Moxie Marlinspike, the longtime chief executive officer of the encrypted messaging app Signal, announced that he is replacing himself.


Marlinspike, who started Signal in 2014, said he would transition out of the top job in the next month, but would remain on the board. Brian Acton, co-founder of WhatsApp who is also on Signal’s board, will serve as interim CEO.





“It’s a new year, and I’ve decided it’s a good time to replace myself,” Marlinspike wrote in a blog post on Monday. “It has always been my goal for Signal to grow and sustain beyond my involvement.”


Signal has long been popular with activists, investigative journalists, politicians and assorted law enforcement officials because of its emphasis on privacy and security. It has experienced rapid growth in the last year, in part because of a backlash against a new privacy policy at Meta Platforms Inc.’s WhatsApp.


Marlinspike has developed a devoted following for what many say is his technical genius, his devotion to privacy and his varied interests, which have included punk rock, sailing and anarchism — becoming an unconventional, and sometimes dreadlocked, alternative to his more straightlaced counterparts at tech giants like Facebook and Google.


Signal’s supporters have included Tesla Inc. Chief Executive Officer Elon Musk, who urged his Twitter followers to “use Signal” after WhatsApp announced an updated privacy policy about a year ago.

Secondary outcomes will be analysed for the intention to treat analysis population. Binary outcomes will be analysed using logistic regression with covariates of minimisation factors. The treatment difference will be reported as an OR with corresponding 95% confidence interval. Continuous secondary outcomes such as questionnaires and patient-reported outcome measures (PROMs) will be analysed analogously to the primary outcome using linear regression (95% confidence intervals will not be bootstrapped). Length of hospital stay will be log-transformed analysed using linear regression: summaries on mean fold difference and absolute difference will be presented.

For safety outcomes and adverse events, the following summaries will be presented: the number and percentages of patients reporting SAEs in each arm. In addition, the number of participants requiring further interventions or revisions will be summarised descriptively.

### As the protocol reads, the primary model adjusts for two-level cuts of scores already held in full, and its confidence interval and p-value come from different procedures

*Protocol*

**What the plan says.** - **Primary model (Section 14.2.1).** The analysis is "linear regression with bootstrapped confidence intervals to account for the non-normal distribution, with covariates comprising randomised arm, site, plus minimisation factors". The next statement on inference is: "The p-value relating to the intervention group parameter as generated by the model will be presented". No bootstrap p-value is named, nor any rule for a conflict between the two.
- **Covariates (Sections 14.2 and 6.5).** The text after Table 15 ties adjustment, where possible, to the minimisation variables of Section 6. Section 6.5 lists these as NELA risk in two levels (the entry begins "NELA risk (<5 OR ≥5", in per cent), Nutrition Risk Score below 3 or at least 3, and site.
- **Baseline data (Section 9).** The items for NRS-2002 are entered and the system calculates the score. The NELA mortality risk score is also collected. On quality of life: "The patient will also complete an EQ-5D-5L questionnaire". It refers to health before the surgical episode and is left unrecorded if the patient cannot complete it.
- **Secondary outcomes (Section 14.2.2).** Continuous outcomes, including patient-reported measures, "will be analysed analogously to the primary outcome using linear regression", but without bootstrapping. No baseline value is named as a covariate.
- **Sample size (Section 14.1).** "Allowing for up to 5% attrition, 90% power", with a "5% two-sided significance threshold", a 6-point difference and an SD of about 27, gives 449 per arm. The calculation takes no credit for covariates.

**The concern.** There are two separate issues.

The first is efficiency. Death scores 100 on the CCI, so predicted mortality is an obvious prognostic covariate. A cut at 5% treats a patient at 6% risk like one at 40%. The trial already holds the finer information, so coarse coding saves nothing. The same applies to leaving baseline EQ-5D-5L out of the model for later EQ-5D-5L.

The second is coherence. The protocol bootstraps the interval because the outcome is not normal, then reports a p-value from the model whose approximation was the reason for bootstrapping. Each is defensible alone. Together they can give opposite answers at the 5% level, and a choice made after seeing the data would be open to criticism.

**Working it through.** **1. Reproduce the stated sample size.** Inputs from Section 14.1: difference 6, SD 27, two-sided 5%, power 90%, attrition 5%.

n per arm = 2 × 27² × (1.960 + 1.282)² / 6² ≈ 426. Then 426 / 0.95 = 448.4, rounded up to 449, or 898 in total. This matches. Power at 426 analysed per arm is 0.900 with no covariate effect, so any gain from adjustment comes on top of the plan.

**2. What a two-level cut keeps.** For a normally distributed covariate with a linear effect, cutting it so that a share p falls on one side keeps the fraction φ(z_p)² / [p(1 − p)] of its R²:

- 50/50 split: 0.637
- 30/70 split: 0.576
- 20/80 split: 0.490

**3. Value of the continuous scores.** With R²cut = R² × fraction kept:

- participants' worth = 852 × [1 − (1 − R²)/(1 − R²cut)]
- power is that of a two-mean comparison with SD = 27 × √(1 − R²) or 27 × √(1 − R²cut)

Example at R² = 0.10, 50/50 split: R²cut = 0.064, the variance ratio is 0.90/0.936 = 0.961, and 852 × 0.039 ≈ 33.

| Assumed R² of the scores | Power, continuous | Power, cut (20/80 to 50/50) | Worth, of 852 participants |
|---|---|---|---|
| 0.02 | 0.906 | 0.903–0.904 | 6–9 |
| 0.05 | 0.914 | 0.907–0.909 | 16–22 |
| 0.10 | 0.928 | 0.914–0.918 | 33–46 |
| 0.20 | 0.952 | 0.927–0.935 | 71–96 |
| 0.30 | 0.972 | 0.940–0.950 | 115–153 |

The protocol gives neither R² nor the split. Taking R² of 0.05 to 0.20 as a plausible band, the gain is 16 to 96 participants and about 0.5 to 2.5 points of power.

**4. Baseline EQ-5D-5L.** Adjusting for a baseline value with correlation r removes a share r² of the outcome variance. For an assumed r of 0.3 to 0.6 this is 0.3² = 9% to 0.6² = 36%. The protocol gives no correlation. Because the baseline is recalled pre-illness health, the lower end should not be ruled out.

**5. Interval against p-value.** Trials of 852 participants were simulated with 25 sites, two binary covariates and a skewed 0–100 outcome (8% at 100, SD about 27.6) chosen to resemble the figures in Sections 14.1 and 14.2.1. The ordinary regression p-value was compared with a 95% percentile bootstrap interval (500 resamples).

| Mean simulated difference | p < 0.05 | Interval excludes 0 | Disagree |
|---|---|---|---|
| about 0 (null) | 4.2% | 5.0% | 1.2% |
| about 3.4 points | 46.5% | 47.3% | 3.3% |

Another Signal advocate is former National Security Agency contractor Edward Snowden, who leaked highly classified information in 2013. On Signal’s webpage, Snowden is quoted saying “I use Signal every day.”


In his blog post, Marlinspike said he couldn’t have stepped down four years ago, when he was writing code, facilitating all product development and managing the staff. He said he has spent the past four years trying to change that at Signal, which now has “an amazing group of 30” engineers, designers, support staff and leaders.


“I now feel very comfortable replacing myself as CEO based on the team we have,” he said.


Acton joined Signal in 2018 after quitting WhatsApp, injected $50 million of new funding in the form of an interest-free loan and became executive director of the nonprofit Signal Foundation, which aims to prove that a “nonprofit can innovate and scale as well as any business driven by a profit motive.”

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